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Over the years, developers have created different computer technologies to fill various roles. In some cases, they work on a single technology to fulfill two different criteria at once. Some of the most important things that computers do today is show us visual data or media, and they combine that with audio signals.
In most cases, we want to get these things from a single source. DisplayPort is one such source, and it exists as a special interface to transmit video data. Oftentimes, it can handle audio as well. However, DisplayPort is more than just a connection type that you’ll find somewhere on your computer. It is also a particular set of data transmission standards.
While all of this may fit the basic definition of just what DisplayPort is, some users wonder if its intended purpose goes deeper. We will cover this question below. Additionally, we will figure out why not every computer you come across has the standard by default, what you can do if yours does not, and talk about whether you can add DisplayPort to a system that doesn’t have it.
What’s the Purpose of a DisplayPort?
You may have heard of HDMI connectors, particularly if you own or have used a higher end television display. HDMI is more common to displays of this type than to computers, but you can still find HDMI connections for computers, too. It is a way for various devices to hook up to a larger TV screen while displaying the same content.
DisplayPort works similarly, but it is a different form factor. It is a larger form factor than most of the other ones you will find on the modern market today.
In fact, it tends to look less uniform than HDMI cables or other similar cables you will see. Its usual form factor has 20 pins that fit into a connector with an L shape. There are also prongs to help secure the cable in place once you plug it in.
At its most basic, DisplayPort works just like you would expect any such connection to, and you will plug one end of it into your device. After that, just secure the other end to the monitor peripheral of your choice. Once done, the two devices should talk to each other automatically. However, you may have to set up some things manually, too.
In particular, it might be necessary to set the resolution and refresh rates so that they are equal between the two devices. Once done, you should have a clear picture and audio on the second monitor.
DisplayPort can be a necessary set of standards due to how it works. When it transmits data, it does so in very small packets. Inside each of these packets, the standard can embed a clock signal along with the data. When combined, the size of the packets and their embedded clock signals can make for more efficient transfers of data overall.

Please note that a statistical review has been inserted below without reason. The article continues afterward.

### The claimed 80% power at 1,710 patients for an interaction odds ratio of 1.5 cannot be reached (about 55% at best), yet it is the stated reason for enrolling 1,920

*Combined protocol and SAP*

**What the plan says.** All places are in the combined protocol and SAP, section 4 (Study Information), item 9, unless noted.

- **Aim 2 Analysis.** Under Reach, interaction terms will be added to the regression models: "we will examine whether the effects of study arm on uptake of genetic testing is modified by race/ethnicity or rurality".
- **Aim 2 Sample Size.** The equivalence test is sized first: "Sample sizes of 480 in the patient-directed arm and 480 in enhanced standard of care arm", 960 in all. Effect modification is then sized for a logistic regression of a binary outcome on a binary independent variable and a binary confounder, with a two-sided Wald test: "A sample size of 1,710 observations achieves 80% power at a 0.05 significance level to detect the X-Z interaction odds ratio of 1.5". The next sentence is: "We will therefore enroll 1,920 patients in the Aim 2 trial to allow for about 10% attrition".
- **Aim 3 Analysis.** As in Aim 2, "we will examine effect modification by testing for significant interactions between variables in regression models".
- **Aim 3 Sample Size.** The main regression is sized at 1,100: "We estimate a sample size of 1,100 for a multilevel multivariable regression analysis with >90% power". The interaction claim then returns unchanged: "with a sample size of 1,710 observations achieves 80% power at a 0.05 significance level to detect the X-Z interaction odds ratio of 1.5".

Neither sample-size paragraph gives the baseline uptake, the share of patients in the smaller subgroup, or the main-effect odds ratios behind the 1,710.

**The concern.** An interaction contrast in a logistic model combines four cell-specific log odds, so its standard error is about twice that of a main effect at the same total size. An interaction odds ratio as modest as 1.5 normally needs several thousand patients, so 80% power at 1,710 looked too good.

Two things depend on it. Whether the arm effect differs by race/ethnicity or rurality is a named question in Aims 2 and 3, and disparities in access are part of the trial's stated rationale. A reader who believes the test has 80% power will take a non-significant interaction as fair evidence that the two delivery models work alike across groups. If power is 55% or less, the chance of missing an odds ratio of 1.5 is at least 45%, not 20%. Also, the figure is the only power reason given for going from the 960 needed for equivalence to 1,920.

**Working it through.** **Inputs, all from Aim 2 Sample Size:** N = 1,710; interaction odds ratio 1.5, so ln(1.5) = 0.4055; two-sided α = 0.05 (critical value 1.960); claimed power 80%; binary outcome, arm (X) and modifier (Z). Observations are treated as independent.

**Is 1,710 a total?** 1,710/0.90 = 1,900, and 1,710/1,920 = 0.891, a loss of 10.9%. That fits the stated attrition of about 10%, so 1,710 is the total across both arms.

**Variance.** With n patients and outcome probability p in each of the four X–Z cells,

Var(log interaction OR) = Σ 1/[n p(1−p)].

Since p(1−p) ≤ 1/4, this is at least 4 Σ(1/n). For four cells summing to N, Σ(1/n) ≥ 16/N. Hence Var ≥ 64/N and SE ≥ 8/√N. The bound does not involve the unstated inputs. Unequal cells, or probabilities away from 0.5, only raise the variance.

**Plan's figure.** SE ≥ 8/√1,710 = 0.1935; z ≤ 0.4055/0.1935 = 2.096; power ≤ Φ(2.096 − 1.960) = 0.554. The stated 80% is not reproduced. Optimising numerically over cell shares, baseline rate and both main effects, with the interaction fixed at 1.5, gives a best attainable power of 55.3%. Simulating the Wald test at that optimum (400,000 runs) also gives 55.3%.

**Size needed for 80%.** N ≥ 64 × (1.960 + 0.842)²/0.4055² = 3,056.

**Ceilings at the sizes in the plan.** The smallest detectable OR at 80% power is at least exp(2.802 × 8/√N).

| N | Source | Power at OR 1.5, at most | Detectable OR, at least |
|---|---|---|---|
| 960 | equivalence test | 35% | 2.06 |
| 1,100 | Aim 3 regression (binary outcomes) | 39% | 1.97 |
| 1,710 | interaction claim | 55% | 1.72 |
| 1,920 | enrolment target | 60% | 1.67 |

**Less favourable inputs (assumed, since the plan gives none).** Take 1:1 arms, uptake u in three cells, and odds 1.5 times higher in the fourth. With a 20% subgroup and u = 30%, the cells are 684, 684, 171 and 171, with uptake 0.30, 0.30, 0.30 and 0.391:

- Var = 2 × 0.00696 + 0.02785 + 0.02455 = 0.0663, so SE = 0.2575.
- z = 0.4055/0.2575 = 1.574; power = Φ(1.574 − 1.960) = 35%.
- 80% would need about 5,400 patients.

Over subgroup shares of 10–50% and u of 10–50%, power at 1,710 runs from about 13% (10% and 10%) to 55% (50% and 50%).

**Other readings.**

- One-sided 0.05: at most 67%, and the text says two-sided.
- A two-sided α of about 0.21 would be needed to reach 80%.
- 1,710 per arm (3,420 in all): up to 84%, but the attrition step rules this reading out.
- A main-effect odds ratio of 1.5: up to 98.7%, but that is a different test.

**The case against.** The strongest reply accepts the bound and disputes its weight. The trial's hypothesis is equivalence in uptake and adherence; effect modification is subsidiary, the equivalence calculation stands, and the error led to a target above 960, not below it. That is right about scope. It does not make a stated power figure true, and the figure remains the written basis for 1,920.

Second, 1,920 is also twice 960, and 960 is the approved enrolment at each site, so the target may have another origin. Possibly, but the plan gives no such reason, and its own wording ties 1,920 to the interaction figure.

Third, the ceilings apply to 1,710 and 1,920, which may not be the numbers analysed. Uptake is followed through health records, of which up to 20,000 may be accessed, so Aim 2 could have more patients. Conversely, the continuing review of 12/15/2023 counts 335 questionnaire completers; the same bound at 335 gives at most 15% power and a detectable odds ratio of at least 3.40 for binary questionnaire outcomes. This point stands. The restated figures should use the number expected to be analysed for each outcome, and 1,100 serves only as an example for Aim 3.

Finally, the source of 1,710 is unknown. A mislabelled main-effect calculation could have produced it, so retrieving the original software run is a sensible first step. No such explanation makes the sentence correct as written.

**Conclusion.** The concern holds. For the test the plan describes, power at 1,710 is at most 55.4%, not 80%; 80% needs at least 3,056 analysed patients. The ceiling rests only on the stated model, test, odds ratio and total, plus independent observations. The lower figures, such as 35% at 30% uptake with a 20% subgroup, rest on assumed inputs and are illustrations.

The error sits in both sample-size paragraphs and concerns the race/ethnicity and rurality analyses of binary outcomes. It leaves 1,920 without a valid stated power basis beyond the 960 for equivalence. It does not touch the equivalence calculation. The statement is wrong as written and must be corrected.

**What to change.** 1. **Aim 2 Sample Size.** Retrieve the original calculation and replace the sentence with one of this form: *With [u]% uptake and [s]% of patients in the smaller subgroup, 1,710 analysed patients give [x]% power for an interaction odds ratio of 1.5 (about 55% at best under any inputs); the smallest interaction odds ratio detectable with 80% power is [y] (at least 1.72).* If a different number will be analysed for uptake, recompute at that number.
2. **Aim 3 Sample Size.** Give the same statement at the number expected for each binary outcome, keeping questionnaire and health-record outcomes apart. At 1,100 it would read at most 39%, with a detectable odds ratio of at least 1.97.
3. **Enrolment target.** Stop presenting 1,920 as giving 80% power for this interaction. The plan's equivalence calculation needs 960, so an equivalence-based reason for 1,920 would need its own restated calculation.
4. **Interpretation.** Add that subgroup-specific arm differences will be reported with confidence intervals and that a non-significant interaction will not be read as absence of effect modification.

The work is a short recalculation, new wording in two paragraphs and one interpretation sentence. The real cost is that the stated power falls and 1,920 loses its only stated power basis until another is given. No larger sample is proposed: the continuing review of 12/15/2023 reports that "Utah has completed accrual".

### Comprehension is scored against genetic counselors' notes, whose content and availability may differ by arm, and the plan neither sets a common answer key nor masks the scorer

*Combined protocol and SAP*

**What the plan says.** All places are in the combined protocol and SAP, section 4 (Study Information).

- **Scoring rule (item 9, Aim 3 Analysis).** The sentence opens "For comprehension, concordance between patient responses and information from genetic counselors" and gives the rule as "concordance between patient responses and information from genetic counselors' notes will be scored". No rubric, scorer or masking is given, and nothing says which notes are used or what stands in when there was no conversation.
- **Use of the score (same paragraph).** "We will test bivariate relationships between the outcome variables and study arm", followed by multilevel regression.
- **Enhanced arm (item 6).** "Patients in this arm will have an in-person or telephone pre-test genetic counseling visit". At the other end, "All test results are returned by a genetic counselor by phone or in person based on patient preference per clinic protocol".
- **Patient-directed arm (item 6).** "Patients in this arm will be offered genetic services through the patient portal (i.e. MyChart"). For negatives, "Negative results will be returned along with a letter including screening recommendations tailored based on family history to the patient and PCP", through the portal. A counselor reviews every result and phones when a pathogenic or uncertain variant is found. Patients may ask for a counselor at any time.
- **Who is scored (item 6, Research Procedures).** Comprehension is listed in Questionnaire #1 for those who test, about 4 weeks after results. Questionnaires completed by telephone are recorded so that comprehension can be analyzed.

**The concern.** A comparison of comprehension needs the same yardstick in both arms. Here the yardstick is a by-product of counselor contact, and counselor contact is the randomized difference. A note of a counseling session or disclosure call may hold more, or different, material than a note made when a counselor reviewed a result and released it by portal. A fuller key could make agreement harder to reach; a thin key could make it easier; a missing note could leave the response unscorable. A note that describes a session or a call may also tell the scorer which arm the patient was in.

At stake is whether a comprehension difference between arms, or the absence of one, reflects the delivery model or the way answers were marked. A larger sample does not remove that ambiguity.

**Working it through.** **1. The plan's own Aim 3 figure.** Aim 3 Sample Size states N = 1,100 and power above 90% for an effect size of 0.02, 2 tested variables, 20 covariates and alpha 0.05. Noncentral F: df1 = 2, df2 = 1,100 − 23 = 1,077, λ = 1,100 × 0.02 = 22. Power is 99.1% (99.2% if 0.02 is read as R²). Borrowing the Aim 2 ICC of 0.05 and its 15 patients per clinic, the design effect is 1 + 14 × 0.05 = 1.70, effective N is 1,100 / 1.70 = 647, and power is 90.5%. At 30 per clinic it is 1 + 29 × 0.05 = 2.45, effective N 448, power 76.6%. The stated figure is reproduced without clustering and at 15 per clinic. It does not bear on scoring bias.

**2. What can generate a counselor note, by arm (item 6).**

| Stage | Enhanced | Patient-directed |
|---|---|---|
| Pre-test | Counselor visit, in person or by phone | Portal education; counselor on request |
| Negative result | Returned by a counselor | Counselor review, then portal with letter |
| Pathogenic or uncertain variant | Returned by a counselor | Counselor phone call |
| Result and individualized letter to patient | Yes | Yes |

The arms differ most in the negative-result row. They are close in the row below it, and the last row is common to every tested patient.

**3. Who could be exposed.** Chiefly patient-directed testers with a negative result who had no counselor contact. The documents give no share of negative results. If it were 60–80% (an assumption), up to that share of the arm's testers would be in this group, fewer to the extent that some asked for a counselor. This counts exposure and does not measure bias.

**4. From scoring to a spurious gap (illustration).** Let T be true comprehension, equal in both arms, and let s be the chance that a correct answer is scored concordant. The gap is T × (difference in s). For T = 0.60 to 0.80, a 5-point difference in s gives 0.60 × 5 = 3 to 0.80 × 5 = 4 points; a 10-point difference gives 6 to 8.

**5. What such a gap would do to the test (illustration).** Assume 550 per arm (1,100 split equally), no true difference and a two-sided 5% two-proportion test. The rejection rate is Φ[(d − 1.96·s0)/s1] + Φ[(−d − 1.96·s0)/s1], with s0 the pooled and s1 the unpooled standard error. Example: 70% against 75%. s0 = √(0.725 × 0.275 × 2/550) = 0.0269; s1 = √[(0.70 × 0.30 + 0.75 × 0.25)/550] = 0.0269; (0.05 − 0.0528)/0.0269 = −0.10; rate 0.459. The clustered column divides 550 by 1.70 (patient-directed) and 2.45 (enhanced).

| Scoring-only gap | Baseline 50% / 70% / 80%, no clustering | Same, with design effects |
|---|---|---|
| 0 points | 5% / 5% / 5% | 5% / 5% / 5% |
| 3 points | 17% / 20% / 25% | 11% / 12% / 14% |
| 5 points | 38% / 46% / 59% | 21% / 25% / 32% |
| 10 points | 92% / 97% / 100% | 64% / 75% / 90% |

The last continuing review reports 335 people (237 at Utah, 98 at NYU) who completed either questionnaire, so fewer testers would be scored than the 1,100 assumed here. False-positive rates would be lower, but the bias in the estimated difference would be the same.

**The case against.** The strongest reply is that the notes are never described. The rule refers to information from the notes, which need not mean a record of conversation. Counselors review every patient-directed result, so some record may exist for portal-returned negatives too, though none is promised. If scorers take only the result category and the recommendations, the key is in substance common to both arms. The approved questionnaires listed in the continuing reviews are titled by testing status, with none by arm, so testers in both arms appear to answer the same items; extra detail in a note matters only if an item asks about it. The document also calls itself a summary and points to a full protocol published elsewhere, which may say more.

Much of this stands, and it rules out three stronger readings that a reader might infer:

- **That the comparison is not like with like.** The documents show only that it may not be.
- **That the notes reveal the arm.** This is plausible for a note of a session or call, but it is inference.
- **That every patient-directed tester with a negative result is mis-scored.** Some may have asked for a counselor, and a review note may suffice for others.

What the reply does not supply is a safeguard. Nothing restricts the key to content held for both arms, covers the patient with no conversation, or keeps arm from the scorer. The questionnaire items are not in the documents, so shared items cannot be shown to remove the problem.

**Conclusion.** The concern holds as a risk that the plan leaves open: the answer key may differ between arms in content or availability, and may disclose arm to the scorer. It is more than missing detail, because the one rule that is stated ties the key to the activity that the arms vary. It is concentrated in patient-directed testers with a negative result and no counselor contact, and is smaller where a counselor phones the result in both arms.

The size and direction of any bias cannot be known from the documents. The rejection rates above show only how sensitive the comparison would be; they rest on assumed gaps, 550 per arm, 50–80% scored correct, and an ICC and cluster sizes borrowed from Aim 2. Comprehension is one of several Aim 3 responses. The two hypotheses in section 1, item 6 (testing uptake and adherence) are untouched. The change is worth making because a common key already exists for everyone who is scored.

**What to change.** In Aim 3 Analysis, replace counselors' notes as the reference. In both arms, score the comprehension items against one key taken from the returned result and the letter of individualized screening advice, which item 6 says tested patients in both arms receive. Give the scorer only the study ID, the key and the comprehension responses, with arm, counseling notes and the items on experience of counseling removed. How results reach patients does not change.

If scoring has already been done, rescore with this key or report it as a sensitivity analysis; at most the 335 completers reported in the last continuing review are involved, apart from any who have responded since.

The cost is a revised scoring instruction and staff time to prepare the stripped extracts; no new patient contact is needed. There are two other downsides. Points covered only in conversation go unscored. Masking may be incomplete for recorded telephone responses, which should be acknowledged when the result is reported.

In short, this means that DisplayPort can help users with higher end graphics and visual displays. One of the main reasons for DisplayPort sticking around is that it is easy to expand upon it with different iterations and upgrades.
While some other standards might get some changes over the years, it seems to be easier to make sweeping changes to how DisplayPort works. This adaptability is one of the most important features one can hope for in display technologies.
Does Every PC Have a DisplayPort?
No, not every computer will come with a DisplayPort. This is particularly true in older PC models. DisplayPort is a more modern standard to produce better graphics or resolutions, and older computers simply don’t have the native ports for this.
Additionally, users would not have expected them to display graphics that were anywhere near the quality and clarity of the ones we have today. Therefore, much of the older technology would not be able to utilize the standard to its full potential.
However, you might find some newer computers don’t have it, either. If so, it is probably because they might have a smaller form factor instead. This could be a mini-DisplayPort, which is designed for smaller computers but meant to produce similar results.
You are more likely to find something like this on laptops.Ultimately, the reasons for not including this standard on computers can vary according to the wishes of the manufacturer, although we will try to dig into some of these below. In most cases, it has to do with the intended purpose of the computer model.